Knowledges apart: How to converge disciplinary, epistemological and social realities?
Time & LocationSession 9
Fri 09:00–10:30 Room 1.103
Migration, access to natural resources, and social inequality are closely linked phenomena, globally as well as across Southeast Asia. The collapse of a dam wall in Champasak Province, Laos, in July 2018, caused a major flooding, which dramatically demonstrated the urgency to address the interrelatedness of these issues. The tragedy made clear that those who profit least from growth-oriented “catching up” development processes often must bear the highest costs. To provide convincing answers and workable alternatives to such and other highly relevant problems, intensified exchange and collaboration across national boundaries, but also across disciplinary and academic ones is required.
While the idea of transcending boundaries to further collaborative knowledge production is at least as old as the boundaries themselves, methodologies of such collaborations are tagged differently across the world, and based on different epistemological traditions. The working concept of transdisciplinarity is an attempt to systematize these efforts and to encourage ongoing discussion. The KNOTS Erasmus+ project, which started in 2016, aims exactly at that: to connect participatory, collaborative, socially engaged and transdisciplinary concepts, methodologies, and philosophies in research and teaching.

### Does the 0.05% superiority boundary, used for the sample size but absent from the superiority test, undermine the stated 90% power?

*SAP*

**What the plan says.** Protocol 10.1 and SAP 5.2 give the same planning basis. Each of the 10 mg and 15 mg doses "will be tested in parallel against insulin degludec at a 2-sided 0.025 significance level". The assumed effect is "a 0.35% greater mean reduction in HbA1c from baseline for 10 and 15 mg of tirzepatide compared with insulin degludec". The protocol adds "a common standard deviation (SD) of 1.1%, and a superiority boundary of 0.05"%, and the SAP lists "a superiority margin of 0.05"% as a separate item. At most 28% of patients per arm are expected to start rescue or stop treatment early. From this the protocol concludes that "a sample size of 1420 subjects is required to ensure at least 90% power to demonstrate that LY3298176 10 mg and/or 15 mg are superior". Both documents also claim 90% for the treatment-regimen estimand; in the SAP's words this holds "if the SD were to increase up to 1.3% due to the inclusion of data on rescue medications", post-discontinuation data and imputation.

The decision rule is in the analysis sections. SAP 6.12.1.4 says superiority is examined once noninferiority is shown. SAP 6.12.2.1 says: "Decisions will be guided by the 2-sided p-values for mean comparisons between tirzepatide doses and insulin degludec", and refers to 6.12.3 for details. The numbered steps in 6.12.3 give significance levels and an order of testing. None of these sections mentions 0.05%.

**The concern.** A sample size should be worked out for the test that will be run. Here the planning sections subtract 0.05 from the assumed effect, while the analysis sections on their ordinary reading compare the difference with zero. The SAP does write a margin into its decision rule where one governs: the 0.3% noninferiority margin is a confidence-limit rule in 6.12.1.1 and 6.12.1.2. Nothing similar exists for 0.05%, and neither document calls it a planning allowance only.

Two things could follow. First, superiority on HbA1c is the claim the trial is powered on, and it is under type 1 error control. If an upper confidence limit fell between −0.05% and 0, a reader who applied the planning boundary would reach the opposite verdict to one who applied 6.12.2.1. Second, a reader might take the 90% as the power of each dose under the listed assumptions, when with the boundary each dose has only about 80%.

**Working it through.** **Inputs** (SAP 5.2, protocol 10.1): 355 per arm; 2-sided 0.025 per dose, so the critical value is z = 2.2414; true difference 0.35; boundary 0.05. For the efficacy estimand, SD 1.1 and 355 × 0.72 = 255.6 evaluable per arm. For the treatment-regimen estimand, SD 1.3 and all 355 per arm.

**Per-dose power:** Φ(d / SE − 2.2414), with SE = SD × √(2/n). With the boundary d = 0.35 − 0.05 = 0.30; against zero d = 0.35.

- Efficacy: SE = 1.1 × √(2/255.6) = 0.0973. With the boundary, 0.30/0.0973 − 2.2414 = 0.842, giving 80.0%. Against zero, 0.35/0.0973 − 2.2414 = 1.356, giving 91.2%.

The panel will discuss the results of the three years of joint involvement of participating universities in Thailand, Vietnam and the EU to draft a transdisciplinary teaching manual, but also look further ahead. The panel invites the presenters to address questions of commensurability of academic and practical knowledges as well as scenarios of collaboration under the auspices of an extended regional cooperation, linking the above-mentioned phenomena on the conceptual, analytical and political level. In particular, the panel will discuss challenges, which accompany such an endeavour; challenges arising from different perceptions of ‘relevant’ knowledges, different relationships between science and politics as well as different problem definitions regarding migration, inequality and access to natural resources.